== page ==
Hummel: Yes, yeah. Well, the market ultimately determines real interest rates. The Fed has control over the extent to which nominal interest rates succeed real interest rates by its long term control over inflation, but the market determines real interest rates, and that therefore, if you have an extended period of low interest rates or an extended period of high interest rates, it's not the responsible of the central bank. It's not being caused by the central bank. In the short run, the central bank can push up real interest rates up or down a little bit. I think the extent to which they can do that depends on the economic environment, but these short term effects are not going to last, and the underlying theory that's taught in all the money and banking textbooks is that it doesn't last for extended years, that it's only a short run impact pushing real rates slightly up or slightly down.
Beckworth: Yeah. I think what gets confusing about this is that the Fed does have some short run controls you mentioned, and that short run control is more binding, more prevalent during normal periods when interest rates are above zero. But when you get to the zero lower bound, the Fed lose almost complete control of using interest rates, because if in fact the market is pulled the equilibrium or neutral interest rate below zero, there's nothing the Fed can do with interest rates, other than adopting some negative interest rate policy. If it's above zero, then you can think of the Fed having some effect on the margin, and people, I think, generalize from that to any period, including the zero lower bound environment, which is, I guess, one of the consequences of using interest rates like we do for monetary policy.
Beckworth: Let me ask a slightly different question. Another critique that you often heard over the past decade is that interest rates don't matter that much for stimulating the economy. A lot of people have said this. It's some other channel through which monetary policy works. The New-Keynesian kind of paradigm is monetary policy affects the stance of monetary conditions by adjusting the short term interest rate path or the expected path of interest rates relative to the equilibrium path, and so that gap between the natural interest rate path and the actual interest rate path is what sets the stance of monetary policy. Do you think the Fed packs much punch by altering that gap, or is it through some other channel that central banks have their effect on economic conditions?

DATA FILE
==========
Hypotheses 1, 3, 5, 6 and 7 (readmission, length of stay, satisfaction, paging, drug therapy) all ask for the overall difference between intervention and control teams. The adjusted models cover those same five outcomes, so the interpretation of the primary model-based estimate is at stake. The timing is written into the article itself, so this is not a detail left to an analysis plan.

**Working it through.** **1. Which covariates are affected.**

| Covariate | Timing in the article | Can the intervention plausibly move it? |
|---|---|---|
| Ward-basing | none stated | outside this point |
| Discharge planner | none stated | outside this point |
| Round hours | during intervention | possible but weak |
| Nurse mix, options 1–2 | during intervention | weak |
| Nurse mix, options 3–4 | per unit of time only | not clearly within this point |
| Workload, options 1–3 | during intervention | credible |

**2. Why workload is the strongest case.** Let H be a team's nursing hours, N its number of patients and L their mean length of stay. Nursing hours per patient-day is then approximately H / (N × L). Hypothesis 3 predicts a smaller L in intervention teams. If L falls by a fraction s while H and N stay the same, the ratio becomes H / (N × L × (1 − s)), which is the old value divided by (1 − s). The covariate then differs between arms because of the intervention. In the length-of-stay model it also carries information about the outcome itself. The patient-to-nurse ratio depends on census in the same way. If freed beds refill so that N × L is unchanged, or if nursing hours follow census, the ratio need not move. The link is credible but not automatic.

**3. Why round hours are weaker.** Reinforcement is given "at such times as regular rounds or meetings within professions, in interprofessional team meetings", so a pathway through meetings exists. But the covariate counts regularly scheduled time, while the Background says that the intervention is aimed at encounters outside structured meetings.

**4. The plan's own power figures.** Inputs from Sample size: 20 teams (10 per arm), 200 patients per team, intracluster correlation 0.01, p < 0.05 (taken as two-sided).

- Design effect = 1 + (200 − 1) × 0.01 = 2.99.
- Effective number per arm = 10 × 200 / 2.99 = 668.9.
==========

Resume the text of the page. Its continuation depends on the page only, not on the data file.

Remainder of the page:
The Fed’s Influence on the Interest Rate Gap and Views on QE
Hummel: I'm not sure. What gap are we talking about?
Beckworth: The gap between the actual short term interest rate that we observe and the equilibrium one. So, if, for example, if the economy is heating up and market forces are pulling up interest rates, the return in capital is going up, people are wanting to borrow more credit, so the natural interest rate is rising, and the Fed decides to keep rates low, even as the market portions are pushing them up. That gap would indicate a stimulative stance of monetary policy.
Hummel: Well, my argument is that the Fed doesn't have much influence in creating the gap. In other words, I don't think... you kept using the word control over interest rates. They have some influence over interest rates, but I think the extent of the influence is very limited. Then in other words, the Feds in theory could push interest rates below the lower equilibrium, the natural, or what's sometimes called the neutral rate of interest.
Hummel: Over an extended period, only if they increase the rate of monetary growth and generate a high rate of inflation. So, I think we need to return to looking at the money supply rather than interest rates as sort of the target and the indicator of what monetary policy is doing.
Beckworth: What about the Fed's view on QE? So, when they did these large skill asset purchases, they invoked the portfolio balance channel theory, which argued that they could affect interest rate yields and a number of assets by taking out the safe assets, take out treasuries, take out agencies.
Beckworth: By doing that, they took out duration risk, it causes a rebalance in the portfolios, which in turn affect other yields, kind of a cascading effect on interest rates. What they were doing, of course, is they were turning to long term interest rates because short term rates have gone to zero. Do you think that was a very effective approach?
Hummel: I don't think it was an effective approach for the problem that they were interested in solving.